FYI May 26, 2017

May 26th National Blueberry Cheesecake Day!

On this day:

1783 – A Great Jubilee Day held at North Stratford, Connecticut, celebrated the end of fighting in American Revolution.
A Great Jubilee Day, first held on Monday May 26, 1783 in North Stratford, now Trumbull, Connecticut, commemorated the end of fighting in the American Revolutionary War.[1] This celebration included feasting, prayer, speeches, toasts, and two companies of the North Stratford militia performing maneuvers with cannon discharges and was one of the first documented celebrations following the War for Independence and continued as Decoration Day and today as Memorial Day with prayer services and a parade.[2]

Reverend Beebe’s personal reflections
Monday the 26th day of May 1783 the inhabitants of North Stratford set apart as a day of public rejoicing for the late publication of peace. At one o’clock, PM, the people being convened at the meeting house, public worship was opened by singing. The Reverend James Beebe said a prayer well adapted and suitable for the occasion.[3][4] They all sang a Psalm. Mr. David Lewis Beebe, a student at Yale College, made an oration with great propriety.[5] The congregation then sung an anthem. The Reverend Beebe, then requested the Ladies to take their seats prepared on an eminence for their reception when they walked in procession, and upwards of 300 being seated the committee who were appointed to wait on them supplied their table with necessaries for refreshments. In the meantime the two companies of militia being drawn up performed many maneuvers, and firing by platoons, general volleys and street firing, and the artillery discharging their cannon between each volley with much regularity and accuracy. After which a stage was prepared in the center and the following toasts were given:

1st. The United States in Congress Assembled.
2d. General Washington and the brave Officers and soldiers of his command.
3d. Our Faithful and Illustrious Allies.
4th. The Friendly Powers of Europe.
5th The Governor and Company of the State of Connecticut.
6th. May the present peace prove a glorious one and last forever.
7th. May tyranny and despotism sink, and rise no more.
8th. May the late war prove an admonition to Great Britain, and the present peace teach its inhabitants their true interests.
9th. The Navy of the United States of America.
10th. May the Union of these States be perpetual and uninterrupted.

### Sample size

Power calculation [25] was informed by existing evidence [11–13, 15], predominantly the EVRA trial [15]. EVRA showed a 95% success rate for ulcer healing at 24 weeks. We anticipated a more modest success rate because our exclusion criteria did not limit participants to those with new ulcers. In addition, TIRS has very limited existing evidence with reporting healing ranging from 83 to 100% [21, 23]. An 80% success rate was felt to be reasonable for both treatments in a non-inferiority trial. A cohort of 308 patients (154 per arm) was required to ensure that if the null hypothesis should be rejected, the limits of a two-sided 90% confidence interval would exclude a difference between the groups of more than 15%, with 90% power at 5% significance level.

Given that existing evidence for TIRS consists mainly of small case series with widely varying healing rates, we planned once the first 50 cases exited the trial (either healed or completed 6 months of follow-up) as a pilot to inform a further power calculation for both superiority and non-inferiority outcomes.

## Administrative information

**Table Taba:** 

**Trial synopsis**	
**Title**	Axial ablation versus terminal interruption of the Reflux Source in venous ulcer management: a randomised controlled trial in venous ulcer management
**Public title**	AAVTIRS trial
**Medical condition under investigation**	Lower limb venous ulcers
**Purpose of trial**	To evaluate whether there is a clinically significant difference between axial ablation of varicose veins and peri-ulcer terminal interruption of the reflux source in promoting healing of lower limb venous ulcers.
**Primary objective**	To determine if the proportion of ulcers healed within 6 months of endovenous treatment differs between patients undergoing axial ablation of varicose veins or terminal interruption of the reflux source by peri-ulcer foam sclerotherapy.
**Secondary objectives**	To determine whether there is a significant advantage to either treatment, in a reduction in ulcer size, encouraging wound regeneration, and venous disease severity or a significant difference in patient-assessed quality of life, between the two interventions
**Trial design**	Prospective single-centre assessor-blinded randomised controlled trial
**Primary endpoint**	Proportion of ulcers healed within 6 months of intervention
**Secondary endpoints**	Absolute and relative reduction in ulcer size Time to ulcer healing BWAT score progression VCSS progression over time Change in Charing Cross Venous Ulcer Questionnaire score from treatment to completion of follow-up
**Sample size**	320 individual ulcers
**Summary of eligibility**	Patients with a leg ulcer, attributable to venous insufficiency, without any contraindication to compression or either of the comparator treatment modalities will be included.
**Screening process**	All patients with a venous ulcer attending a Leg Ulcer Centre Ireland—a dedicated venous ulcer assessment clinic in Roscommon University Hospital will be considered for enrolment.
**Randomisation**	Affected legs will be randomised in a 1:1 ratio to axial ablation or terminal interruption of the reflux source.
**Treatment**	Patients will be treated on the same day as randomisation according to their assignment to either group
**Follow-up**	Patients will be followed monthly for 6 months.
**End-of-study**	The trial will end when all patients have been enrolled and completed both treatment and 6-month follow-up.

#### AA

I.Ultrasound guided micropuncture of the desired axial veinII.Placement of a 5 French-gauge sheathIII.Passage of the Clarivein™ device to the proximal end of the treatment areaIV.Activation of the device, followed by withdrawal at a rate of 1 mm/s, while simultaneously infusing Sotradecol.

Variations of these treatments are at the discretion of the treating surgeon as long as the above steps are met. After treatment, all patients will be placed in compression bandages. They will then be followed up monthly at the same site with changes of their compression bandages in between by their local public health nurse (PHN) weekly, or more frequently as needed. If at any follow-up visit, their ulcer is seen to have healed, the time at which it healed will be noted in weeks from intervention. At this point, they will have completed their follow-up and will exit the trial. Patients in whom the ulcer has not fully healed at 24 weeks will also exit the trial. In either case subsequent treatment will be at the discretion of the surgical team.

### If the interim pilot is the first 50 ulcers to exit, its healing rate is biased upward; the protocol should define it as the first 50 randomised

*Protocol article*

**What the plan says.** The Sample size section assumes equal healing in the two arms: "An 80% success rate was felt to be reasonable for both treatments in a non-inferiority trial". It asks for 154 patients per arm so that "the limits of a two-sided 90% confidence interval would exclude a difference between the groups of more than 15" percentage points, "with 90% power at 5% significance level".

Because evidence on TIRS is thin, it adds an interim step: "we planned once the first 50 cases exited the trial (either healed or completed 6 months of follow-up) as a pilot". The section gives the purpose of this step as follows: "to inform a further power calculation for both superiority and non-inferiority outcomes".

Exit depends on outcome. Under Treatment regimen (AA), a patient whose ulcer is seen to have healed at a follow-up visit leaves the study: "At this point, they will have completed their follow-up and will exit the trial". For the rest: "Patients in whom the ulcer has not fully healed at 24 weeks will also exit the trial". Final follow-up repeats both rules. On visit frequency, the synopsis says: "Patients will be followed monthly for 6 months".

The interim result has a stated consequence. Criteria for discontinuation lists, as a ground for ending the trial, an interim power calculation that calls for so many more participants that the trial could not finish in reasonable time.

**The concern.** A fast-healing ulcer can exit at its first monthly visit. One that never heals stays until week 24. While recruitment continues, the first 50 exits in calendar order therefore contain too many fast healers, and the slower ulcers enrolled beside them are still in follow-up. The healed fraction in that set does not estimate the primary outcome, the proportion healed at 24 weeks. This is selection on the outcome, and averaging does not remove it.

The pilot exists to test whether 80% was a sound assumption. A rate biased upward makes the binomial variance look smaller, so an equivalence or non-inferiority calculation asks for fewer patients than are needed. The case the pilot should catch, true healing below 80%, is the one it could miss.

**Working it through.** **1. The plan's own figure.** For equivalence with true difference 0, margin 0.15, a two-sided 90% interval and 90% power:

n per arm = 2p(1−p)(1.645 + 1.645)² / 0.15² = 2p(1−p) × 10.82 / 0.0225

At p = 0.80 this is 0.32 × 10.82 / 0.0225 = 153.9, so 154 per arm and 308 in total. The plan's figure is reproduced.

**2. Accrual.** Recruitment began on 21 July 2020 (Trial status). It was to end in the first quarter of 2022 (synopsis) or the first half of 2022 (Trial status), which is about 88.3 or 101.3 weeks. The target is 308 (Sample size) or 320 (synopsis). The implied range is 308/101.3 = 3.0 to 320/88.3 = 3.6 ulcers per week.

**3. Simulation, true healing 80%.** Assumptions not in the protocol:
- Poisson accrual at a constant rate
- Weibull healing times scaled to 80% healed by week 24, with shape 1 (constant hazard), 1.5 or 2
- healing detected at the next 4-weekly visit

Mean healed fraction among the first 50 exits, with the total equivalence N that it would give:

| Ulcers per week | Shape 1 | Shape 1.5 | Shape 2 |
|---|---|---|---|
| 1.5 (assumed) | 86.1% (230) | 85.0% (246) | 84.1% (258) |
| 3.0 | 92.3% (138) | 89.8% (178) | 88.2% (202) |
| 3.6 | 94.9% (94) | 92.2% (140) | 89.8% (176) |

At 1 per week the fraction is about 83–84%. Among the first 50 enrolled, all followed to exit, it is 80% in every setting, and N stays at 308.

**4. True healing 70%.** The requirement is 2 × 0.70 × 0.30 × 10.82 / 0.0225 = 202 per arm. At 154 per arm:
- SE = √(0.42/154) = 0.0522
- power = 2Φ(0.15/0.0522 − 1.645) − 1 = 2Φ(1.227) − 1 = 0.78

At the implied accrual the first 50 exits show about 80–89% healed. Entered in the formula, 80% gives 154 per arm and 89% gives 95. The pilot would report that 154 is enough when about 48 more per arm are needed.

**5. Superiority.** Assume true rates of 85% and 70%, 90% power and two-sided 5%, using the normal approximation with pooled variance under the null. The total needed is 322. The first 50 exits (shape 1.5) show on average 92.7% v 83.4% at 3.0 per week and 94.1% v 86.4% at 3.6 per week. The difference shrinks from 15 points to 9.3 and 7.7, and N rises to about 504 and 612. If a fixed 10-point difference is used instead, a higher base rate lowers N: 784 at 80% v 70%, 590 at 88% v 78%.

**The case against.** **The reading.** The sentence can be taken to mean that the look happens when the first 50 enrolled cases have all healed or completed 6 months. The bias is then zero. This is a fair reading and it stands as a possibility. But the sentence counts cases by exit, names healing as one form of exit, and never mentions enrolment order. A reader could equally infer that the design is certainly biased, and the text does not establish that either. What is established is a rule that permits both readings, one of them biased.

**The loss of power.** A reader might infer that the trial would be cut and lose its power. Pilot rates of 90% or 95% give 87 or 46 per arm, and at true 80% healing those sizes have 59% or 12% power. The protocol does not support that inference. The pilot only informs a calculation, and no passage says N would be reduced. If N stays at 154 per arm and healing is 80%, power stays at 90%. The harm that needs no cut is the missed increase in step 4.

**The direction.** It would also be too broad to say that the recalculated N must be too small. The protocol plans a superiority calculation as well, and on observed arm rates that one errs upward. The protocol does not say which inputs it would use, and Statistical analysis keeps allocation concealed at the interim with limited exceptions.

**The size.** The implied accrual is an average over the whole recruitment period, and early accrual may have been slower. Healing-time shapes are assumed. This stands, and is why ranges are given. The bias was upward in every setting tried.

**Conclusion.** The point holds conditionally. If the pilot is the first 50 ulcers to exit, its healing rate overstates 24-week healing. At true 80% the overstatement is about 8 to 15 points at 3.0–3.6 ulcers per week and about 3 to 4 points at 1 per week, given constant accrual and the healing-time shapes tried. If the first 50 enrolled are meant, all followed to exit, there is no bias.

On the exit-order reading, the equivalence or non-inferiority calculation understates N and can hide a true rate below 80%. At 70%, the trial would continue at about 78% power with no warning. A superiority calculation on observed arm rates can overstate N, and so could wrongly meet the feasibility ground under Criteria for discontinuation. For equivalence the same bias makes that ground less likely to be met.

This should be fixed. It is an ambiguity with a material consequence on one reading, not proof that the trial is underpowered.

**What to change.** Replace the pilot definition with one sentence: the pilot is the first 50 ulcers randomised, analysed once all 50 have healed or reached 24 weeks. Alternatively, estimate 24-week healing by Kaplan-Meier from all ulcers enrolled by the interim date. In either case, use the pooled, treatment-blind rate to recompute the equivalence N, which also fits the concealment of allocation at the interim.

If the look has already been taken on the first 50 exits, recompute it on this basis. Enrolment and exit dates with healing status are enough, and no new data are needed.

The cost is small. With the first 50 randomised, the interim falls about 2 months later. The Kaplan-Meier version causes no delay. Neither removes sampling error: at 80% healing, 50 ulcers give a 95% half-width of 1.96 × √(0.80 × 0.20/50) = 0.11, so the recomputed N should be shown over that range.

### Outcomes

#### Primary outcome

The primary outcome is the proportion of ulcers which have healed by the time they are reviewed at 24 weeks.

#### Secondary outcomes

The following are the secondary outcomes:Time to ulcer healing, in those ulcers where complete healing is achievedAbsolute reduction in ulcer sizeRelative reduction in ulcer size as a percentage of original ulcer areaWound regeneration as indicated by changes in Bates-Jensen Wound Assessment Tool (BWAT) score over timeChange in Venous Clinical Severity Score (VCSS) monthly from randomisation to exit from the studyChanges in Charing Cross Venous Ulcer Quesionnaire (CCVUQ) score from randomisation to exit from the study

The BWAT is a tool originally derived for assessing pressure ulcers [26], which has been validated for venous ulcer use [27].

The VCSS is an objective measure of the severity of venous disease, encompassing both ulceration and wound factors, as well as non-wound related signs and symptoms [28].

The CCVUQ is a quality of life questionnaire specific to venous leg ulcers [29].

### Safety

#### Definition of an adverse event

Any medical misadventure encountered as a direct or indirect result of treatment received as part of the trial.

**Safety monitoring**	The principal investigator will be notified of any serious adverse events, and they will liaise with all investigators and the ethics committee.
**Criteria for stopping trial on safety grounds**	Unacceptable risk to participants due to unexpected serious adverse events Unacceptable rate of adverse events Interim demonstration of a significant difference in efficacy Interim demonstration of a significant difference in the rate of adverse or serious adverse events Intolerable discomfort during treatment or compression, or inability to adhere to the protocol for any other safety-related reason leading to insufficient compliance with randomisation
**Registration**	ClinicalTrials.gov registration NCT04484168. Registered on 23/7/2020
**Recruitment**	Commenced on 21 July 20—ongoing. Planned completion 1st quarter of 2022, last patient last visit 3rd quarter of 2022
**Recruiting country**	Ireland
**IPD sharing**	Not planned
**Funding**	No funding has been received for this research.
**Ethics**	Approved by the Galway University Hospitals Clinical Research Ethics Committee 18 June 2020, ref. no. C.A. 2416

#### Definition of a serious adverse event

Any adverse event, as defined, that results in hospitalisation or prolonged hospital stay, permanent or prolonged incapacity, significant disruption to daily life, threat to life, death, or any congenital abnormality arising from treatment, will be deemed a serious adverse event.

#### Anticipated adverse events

11th. May our Trade and Navigation Extend to both Indies and the Balance be found in our favour.
12th. May the American Flag always be a scourge to tyrants.
13th. May the Virtuous Daughters of America bestow their favors only on those who have Courage to defend them.
14th. May Vermont be received into the Federal Union and the Green Mountain Boys flourish.

At the end of each toast a cannon was discharged. The whole was conducted with the greatest decency and every mind seemed to show satisfaction.

North Stratford Militia
The Connecticut general assembly named Robert Hawley the Ensign of the North Stratford Train Band or Company of the 4th regiment of the Connecticut Colony militia in October 1765.[7] He was promoted to Lieutenant in October 1769 and ultimately to Captain in May 1773.[8] At a special meeting assembled in North Stratford on November 10, 1777 he was appointed to a committee to provide immediately all those necessaries for the Continental soldiers.[9] On March 12, 1778, the parish of North Stratford made donations of provisions for those residents serving in the southern army stationed at Valley Forge, Pennsylvania under the command of General George Washington. Mr. Stephen Middlebrook donated the sum of seven pounds (money), three shillings and ten pence to transport the almost two hundred pounds of provisions.[10] George Washington called Connecticut the Provision State because of supplies contributed to his army by Governor Jonathan Trumbull the only Colonial Governor to support the cause of America’s Independence from Great Britain.[11]


Born on this day:

1667 – Abraham de Moivre, French-English mathematician and theorist (d. 1754)